This is the fundamental reason why games are so appealing: you “watch” a movie, but you “play” a game (leave aside for a moment that we aren’t passive movie watchers; we all respond to and create our own meanings and experiences from them). Beeler gives a wonderful example of playing Battlefield 1942 with friends:

My third friend, Wally, had just spawned nearby, but John and I were already running to a plane. As the two of us jumped into the plane, not knowing Wally is running to catch up, lag in our video chat delayed Wally’s, “Hey guys wait for me!” until the prop had already started off. In the gunner position facing backward, I watched as our plane slowly left the runaway, and Wally instinctively executed on short jump, as if to say, “Hey guys..what…about..me.” It was not a Wells moment, but it was certainly as good as any Hitchcockian-The-Problem-With-Harry-humor moment. We produced a narrative…”

Video games, especially multiplayer games, are filled with moments like these. For one thing, this just shows that sandbox game creators are masters of game design to allow these moments to happen. But for another, real life is filled with moments like that.

We create our own narratives all the time. (Beeler brings up highways to say that highway designers are trying to tell stories; my brother wrote his doctoral dissertation on the Capital Beltway in Washington, and a big part of it is Beltway riders’ memories and reflections — that is, the personal stories they created about the Beltway.) What an Orson Welles or Michael Chabon gives us are stories that we can’t tell ourselves, because we don’t have the skills or knowledge or talents or time. That’s what author-controlled art is about.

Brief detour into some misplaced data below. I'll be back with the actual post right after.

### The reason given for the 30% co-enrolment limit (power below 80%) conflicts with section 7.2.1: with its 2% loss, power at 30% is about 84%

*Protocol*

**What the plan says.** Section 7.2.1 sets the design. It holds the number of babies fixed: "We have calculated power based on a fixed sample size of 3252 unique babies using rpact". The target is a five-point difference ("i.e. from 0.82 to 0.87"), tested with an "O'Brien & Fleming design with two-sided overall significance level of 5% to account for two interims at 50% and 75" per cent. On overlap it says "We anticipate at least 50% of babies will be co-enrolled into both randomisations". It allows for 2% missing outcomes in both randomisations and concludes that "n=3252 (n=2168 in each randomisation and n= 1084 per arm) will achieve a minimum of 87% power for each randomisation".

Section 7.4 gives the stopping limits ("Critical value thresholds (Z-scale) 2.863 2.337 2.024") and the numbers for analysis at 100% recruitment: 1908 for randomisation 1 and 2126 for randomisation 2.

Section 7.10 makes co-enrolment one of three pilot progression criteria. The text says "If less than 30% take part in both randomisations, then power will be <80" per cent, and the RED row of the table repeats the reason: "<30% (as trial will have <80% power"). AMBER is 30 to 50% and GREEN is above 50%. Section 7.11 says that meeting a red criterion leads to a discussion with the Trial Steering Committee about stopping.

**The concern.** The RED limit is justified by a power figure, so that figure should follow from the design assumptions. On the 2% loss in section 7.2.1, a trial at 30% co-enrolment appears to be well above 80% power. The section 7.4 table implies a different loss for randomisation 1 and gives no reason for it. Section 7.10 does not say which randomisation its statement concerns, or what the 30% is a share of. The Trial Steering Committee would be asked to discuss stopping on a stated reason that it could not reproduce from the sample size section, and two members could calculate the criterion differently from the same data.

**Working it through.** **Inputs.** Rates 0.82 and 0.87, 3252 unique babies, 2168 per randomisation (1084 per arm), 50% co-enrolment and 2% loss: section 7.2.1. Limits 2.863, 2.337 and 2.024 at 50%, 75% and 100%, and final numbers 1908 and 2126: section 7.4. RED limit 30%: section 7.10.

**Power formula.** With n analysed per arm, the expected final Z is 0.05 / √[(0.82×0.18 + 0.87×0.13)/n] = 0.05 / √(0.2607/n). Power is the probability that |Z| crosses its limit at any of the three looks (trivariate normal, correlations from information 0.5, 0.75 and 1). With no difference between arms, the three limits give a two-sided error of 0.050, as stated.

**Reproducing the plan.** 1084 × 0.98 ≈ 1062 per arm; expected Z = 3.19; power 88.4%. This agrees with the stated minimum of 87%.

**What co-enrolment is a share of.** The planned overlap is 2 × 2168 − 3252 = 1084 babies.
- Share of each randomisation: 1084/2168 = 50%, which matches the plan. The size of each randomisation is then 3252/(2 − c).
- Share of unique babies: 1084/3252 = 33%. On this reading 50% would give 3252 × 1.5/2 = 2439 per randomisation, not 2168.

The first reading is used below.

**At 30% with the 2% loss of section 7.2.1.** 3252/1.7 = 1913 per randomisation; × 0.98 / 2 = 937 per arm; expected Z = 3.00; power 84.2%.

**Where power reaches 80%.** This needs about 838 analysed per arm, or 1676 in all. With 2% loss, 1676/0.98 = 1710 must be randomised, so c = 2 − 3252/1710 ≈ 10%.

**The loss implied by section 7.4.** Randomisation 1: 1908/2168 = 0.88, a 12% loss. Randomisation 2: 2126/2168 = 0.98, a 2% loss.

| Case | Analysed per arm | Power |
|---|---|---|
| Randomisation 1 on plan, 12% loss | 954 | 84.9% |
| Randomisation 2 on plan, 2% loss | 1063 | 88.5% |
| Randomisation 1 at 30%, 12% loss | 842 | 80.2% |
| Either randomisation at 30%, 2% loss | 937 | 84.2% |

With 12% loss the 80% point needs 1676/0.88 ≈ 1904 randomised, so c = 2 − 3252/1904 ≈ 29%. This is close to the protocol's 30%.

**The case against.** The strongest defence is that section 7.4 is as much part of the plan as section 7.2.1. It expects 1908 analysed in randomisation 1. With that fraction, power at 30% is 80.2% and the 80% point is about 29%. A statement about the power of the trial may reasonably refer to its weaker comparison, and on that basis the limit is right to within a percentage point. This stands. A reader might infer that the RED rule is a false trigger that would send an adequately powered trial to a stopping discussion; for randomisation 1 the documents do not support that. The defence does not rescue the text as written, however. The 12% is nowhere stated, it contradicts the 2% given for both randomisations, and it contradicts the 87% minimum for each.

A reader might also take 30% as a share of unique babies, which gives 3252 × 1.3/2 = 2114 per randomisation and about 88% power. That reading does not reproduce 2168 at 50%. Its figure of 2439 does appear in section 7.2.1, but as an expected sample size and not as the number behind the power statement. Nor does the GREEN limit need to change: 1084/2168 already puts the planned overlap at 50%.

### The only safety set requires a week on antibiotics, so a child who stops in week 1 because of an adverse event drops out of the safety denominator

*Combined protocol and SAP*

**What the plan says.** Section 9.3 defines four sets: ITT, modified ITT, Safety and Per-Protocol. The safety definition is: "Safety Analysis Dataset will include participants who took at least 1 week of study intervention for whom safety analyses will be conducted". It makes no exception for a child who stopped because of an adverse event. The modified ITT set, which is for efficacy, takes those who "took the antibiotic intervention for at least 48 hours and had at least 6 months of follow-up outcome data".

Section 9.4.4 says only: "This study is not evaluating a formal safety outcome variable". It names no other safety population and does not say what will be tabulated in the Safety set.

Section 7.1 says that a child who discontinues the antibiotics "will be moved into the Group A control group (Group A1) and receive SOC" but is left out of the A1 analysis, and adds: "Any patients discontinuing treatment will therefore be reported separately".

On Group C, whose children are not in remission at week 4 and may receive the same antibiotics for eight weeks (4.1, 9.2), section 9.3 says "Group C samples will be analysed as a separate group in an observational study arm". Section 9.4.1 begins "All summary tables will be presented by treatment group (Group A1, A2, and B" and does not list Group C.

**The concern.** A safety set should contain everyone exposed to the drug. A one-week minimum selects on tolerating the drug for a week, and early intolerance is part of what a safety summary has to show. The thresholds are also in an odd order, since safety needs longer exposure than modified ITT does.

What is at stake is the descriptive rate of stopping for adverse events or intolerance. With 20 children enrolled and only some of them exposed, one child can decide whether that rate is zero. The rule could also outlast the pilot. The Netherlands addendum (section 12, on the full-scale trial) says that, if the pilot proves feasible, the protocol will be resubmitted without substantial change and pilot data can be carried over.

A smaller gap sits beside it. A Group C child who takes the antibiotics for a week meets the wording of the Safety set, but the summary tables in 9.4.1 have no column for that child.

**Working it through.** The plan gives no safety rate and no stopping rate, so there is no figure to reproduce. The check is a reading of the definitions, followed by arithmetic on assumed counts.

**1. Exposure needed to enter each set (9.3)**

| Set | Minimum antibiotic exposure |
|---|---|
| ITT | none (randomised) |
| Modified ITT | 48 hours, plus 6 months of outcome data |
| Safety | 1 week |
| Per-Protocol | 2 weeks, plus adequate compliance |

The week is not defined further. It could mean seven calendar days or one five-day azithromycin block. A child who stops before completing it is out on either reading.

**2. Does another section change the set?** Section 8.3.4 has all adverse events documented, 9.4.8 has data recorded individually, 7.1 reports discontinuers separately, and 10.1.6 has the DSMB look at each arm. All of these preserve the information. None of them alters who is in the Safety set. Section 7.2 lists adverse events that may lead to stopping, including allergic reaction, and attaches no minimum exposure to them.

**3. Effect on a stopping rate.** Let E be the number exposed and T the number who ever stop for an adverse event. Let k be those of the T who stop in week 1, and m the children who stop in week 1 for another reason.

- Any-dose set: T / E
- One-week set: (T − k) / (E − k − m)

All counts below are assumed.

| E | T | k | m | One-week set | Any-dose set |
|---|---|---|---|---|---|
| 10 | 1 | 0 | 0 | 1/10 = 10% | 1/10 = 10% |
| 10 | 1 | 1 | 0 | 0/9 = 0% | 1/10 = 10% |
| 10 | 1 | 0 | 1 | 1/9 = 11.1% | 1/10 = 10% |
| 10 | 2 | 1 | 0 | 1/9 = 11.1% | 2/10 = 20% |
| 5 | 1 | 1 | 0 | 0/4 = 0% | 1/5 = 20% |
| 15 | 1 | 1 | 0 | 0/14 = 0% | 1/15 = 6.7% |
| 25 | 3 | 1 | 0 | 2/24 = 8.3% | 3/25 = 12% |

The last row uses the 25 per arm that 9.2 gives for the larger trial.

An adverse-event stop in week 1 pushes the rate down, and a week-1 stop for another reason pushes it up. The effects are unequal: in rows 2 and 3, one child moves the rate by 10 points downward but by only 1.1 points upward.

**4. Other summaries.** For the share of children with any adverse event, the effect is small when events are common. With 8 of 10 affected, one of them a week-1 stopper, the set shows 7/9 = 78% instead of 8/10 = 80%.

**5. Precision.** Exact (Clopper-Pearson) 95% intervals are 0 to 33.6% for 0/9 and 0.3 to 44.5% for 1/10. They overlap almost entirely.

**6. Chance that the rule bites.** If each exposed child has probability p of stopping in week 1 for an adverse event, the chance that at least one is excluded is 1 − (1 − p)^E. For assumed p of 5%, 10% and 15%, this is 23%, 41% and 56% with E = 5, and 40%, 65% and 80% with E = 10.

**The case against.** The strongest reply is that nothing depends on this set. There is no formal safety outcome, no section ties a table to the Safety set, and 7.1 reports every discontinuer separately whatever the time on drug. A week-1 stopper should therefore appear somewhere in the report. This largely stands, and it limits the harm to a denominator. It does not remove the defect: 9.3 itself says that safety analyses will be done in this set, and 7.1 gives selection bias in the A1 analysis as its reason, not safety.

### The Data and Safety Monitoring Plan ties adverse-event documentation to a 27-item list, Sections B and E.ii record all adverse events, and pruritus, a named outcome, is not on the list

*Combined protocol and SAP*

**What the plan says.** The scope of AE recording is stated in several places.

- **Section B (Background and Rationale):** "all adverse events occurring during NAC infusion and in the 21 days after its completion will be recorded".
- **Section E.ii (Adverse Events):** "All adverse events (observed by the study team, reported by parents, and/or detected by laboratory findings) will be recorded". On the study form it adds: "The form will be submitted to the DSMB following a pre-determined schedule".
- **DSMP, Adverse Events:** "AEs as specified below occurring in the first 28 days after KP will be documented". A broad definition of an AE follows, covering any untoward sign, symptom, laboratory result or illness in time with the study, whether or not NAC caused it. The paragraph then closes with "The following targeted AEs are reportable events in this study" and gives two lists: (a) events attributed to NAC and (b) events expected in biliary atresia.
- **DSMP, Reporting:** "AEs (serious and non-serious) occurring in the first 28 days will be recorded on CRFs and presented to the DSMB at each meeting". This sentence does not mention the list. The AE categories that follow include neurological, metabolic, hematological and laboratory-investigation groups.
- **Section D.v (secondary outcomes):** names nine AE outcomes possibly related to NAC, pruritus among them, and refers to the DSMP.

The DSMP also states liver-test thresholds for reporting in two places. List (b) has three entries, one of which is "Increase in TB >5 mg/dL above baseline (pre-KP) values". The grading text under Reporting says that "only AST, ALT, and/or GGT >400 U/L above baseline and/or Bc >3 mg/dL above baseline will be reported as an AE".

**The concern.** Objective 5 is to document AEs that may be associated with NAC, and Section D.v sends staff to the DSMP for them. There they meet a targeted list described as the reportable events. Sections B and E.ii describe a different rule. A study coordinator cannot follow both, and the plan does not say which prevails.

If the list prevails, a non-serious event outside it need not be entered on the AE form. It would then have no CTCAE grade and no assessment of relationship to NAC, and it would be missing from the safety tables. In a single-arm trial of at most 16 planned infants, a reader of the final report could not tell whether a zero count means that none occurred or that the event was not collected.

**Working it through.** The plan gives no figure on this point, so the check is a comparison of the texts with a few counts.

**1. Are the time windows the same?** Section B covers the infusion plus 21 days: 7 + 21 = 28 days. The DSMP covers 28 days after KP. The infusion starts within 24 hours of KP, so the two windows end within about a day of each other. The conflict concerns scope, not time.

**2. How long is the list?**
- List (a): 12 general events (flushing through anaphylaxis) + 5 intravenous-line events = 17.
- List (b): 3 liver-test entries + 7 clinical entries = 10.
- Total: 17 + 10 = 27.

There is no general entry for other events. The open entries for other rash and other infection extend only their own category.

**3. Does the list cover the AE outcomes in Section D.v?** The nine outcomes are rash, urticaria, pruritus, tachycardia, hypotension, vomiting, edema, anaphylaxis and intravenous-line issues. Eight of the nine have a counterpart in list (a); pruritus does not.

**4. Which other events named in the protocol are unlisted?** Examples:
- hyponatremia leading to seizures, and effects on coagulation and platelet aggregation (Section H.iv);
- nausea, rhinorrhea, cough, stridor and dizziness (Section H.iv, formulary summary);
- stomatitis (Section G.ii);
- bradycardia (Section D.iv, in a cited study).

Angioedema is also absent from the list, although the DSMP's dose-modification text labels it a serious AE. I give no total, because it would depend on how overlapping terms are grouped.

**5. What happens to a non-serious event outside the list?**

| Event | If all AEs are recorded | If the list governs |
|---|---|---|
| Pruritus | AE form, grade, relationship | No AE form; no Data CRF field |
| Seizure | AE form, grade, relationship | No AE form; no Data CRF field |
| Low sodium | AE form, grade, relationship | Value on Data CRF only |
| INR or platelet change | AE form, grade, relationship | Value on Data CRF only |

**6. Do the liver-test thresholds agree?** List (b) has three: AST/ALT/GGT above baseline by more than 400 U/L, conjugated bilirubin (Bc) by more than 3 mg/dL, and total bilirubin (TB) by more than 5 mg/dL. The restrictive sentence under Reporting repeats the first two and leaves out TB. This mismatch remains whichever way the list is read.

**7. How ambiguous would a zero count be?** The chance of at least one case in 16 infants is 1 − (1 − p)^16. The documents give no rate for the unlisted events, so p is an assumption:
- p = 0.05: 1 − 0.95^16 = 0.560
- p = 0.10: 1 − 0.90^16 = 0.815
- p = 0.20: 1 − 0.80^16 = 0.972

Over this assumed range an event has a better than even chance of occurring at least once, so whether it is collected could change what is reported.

As meaningful as player-created experiences in sandbox games may be, they’re still as bound by our own limits as any real-life-created experiences are. If I could tell stories as well as James L. Brooks or Kurt Busiek I would. Since I can’t, I’m going to watch their movies and shows and read their comics. A sandbox game can’t give me that experience.

Clearly, sandbox games aren’t supposed to give you that author-driven narrative experience. That’s why I say they’re masterpieces of game design, the same way the Settlers of Catan is. Should that be enough? I don’t know. Settlers (well, the Cities and Knights of Catan really) is an amazing board game. It’s not Pulp Fiction. I think the catch is, video games are presented and viewed as more than Settlers of Catan.

How about some variety in our game gods?

The second issue is much clearer. When it comes to video games as art, the discussion inevitably turns to Will Wright, Sid Meier, Shigeru Miyamoto et al. The constant referencing of these guys is bad because the video game greats are great primarily at one thing: game design (and, in Miyamoto’s case, caricature). This is nothing to scoff at. But there should be more to great games than great design — or rather, there should be more games that are great for other reasons.

Terry Gilliam and Tim Burton, to use two examples I mentioned before, haven’t made any great movies. But their unique visual senses have shown new possibilities for movies and influenced much of what came after them. I think Alan Moore and Frank Miller are overrated, but they have brought new ideas and possibilities to the art and writing of comic books.

By all means, let’s celebrate the gaming greats. What we need is gaming gods who are great at different things.

— January 11, 2006